A recent study shows an increase in the participation of hunting and fishing is related to several major factors including the economic recession, hunting for meat and the locavore movement, and an influx of new hunters including those who are younger, female and suburban.
“Hunting is a way of life. It is an American tradition and more and more people are realizing the importance it plays in all our lives,” said David Allen, RMEF president and CEO. “Hunting is conservation! It has a wide range of positive impacts on our lands and our wildlife.”
Responsive Management, a public opinion research organization specializing in survey research on natural resource and outdoor recreation issues, focused on recent showing a nine percent increase in hunter participation among Americans nationwide from 2006 to 2011.
The study pinpoints 10 major reasons for the increases:
- The economic recession
- Higher incomes among some segments of the population
- Hunting for meat and the locavore movement
- Agency recruitment and retention programs
- Agency access programs
- Agency marketing and changes in licenses
- Current hunters and anglers participating more often
- Returning military personnel
- Re-engagement of lapsed hunters
- New hunters and anglers including female, suburban and young participants
The data showed that hunting and fishing increased because of a perfect storm of reasons ranging from nationwide economic conditions to efforts on the part of individual state agencies to the confluence of key participant groups entering or re-entering the sports.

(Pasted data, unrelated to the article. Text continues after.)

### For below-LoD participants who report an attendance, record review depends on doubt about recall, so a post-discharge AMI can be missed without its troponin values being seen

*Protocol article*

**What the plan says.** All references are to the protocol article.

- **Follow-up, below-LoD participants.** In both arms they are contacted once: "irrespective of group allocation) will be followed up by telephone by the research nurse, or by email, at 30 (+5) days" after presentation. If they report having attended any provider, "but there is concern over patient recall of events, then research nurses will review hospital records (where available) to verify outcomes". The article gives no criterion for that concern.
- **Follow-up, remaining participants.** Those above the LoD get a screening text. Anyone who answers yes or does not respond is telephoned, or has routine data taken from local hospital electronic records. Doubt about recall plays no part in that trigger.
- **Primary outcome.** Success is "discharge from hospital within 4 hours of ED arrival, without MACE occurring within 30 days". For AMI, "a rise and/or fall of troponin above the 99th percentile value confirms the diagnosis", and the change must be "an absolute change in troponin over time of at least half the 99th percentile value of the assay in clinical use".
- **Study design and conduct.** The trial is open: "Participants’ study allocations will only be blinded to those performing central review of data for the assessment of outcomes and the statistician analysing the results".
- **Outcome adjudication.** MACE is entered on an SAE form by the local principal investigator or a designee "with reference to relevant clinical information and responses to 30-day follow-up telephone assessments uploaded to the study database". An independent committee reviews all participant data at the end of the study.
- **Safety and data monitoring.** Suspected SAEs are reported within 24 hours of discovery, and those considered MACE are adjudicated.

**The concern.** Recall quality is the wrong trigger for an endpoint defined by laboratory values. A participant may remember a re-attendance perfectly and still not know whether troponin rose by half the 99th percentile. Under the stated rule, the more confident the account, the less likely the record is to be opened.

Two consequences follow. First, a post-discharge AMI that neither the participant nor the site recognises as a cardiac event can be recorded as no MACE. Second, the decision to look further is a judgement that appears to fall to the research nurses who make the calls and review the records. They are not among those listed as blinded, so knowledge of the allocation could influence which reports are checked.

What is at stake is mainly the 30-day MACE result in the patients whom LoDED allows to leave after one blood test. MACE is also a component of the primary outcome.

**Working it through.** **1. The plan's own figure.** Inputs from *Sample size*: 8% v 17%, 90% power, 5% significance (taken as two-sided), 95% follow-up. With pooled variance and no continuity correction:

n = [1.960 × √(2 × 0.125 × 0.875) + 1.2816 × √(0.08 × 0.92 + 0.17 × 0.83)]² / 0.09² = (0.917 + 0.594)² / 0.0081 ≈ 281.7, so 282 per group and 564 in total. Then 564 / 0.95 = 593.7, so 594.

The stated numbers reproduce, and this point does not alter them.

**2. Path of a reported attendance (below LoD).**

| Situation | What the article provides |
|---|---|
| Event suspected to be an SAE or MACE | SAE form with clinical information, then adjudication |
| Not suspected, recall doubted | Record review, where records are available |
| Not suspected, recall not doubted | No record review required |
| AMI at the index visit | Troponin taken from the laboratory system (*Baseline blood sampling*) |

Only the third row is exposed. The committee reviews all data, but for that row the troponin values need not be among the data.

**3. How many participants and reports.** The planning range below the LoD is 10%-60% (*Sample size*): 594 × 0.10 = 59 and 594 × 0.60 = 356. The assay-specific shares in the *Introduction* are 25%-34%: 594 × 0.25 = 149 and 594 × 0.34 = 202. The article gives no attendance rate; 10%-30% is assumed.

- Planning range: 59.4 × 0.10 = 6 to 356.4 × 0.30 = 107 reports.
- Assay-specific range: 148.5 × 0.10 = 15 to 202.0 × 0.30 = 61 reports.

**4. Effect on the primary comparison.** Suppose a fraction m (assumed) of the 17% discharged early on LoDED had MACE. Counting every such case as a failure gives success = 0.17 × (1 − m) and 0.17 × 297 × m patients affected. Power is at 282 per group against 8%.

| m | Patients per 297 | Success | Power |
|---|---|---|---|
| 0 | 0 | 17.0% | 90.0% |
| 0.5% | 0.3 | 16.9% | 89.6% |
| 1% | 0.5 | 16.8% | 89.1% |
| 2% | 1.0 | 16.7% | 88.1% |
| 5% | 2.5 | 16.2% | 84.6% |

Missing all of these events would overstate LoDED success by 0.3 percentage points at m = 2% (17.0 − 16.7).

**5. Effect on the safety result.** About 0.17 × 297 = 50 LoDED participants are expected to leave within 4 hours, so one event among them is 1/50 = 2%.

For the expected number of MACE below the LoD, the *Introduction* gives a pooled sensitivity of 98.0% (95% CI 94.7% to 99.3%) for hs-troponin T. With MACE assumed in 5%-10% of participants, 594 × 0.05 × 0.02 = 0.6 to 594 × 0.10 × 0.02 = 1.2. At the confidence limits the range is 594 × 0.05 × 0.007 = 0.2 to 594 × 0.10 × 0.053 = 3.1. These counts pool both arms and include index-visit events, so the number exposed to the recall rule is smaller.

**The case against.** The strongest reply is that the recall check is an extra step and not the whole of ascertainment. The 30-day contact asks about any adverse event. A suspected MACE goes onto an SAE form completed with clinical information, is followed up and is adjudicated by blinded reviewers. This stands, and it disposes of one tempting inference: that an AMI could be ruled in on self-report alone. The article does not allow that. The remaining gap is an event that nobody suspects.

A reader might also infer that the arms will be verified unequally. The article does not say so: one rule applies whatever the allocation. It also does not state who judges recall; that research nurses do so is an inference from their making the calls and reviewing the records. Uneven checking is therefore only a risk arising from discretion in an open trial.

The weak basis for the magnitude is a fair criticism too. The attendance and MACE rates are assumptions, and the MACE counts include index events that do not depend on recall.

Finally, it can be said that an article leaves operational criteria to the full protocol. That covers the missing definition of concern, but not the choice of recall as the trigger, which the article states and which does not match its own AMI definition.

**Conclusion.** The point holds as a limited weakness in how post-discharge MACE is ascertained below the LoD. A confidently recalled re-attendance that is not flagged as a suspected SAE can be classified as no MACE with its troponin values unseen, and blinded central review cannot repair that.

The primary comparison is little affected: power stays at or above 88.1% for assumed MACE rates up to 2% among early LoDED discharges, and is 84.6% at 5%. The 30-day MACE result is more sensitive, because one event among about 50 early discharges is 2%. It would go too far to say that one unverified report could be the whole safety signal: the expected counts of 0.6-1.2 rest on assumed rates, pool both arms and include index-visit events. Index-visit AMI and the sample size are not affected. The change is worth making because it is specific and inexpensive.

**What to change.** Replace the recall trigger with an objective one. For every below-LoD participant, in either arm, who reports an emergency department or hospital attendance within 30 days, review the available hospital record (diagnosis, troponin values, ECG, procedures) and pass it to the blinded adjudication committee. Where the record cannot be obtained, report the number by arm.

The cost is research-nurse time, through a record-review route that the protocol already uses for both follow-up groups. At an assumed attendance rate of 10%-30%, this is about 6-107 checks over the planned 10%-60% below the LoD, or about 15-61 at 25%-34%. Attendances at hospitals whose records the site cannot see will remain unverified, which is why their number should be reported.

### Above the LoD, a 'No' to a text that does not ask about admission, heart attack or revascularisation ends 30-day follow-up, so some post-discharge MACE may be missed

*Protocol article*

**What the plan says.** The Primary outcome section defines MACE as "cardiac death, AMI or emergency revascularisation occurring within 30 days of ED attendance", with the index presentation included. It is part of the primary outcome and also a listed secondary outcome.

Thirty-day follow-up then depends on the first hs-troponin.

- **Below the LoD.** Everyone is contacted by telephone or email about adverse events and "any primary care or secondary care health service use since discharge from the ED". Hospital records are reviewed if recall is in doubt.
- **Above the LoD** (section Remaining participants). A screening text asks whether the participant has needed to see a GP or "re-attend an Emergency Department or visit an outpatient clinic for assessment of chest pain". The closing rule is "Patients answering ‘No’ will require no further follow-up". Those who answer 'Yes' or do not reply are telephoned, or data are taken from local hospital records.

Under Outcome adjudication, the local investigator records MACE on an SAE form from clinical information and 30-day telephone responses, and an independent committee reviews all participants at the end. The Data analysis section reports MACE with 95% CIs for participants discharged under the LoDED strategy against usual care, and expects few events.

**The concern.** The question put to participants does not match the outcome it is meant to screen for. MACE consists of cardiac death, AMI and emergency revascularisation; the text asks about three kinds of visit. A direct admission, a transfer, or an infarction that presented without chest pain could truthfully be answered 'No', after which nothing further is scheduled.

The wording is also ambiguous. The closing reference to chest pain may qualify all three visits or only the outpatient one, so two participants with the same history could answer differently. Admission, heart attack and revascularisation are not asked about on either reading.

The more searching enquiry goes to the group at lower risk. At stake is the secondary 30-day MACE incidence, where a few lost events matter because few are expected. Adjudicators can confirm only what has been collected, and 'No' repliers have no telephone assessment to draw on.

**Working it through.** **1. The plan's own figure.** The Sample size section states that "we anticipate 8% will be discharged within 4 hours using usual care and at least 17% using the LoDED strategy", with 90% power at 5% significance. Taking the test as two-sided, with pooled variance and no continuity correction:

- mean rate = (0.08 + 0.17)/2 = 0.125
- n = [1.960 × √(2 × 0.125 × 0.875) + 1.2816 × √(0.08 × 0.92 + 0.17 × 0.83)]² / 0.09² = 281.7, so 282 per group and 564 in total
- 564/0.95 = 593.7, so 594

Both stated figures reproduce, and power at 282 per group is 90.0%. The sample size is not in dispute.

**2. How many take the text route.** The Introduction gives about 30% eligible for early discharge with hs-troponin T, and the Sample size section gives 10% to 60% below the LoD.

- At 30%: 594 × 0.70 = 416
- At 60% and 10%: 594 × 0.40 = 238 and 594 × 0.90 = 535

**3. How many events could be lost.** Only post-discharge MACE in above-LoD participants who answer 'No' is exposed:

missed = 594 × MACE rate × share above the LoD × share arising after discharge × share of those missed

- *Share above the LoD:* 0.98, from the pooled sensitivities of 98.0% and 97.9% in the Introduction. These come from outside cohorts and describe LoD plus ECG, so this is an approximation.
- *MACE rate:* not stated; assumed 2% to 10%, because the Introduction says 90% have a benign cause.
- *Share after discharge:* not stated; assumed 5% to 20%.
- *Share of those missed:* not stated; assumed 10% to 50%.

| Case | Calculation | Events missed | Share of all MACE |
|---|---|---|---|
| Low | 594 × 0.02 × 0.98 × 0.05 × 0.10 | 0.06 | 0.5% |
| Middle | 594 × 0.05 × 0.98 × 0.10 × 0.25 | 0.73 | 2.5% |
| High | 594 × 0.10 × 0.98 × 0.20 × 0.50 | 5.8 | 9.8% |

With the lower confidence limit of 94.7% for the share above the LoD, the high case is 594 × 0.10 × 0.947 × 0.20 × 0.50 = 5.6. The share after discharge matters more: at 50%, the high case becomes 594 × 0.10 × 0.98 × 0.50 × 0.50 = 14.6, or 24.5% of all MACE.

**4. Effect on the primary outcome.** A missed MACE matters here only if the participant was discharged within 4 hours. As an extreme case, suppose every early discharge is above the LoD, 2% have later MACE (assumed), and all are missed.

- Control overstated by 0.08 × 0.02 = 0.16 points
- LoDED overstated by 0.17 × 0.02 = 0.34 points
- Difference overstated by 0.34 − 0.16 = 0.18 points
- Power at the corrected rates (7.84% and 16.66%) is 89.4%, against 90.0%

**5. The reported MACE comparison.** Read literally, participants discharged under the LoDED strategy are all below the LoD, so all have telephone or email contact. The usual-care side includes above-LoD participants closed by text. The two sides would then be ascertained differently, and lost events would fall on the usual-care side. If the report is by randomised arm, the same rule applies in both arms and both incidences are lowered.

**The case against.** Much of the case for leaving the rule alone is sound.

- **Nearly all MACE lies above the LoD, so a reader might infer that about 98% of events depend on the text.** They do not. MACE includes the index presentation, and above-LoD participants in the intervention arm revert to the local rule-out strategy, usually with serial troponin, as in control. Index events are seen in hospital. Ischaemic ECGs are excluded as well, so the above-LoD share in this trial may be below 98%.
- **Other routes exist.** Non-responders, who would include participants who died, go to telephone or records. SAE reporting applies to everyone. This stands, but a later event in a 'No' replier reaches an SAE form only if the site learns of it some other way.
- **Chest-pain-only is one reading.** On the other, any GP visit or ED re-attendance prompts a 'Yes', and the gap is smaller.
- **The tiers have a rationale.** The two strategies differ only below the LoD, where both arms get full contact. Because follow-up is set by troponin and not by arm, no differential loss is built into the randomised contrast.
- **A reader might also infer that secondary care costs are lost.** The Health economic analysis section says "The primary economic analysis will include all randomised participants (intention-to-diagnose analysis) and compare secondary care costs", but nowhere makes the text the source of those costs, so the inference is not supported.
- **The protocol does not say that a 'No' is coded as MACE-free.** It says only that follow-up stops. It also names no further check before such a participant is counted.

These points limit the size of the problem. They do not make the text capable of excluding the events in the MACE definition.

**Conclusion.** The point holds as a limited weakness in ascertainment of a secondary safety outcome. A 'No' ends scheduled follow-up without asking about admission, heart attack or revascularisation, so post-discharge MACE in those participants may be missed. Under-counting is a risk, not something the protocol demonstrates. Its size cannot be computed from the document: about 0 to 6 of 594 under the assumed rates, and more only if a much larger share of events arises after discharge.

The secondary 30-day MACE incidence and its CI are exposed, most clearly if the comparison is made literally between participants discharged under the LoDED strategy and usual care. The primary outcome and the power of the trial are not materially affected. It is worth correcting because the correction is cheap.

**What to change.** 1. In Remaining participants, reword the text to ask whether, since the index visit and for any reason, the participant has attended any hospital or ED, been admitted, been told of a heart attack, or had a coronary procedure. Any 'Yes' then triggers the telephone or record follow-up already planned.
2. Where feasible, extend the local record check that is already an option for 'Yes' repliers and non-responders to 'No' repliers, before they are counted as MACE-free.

“The fact that a variety of factors was responsible for the increases should not take away from the importance of each individual factor,” said Mark Damian Duda, executive director of Responsive Management. “The research isolated each of these factors as having a notable impact on the increase in hunting and fishing participation between 2006 and 2011.”
“Different people hunt for different reasons whether to put food on the table, they want a more natural source of food, they have more or better access to lands to hunt, or they’re trying it for the first time. But the bottom line is more hunters and more hunting is good news for conservation, wildlife and wildlife habitat,” added Allen.
Responsive Management conducted the research by conducting personal interviews and surveys with state agency personnel, reviewing license sales data and past hunting and fishing participation, and conducting more than 1,400 interviews in 10 states over an 18-month period.
Read the full study here.
Logo courtesy Rocky Mountain Elk Foundation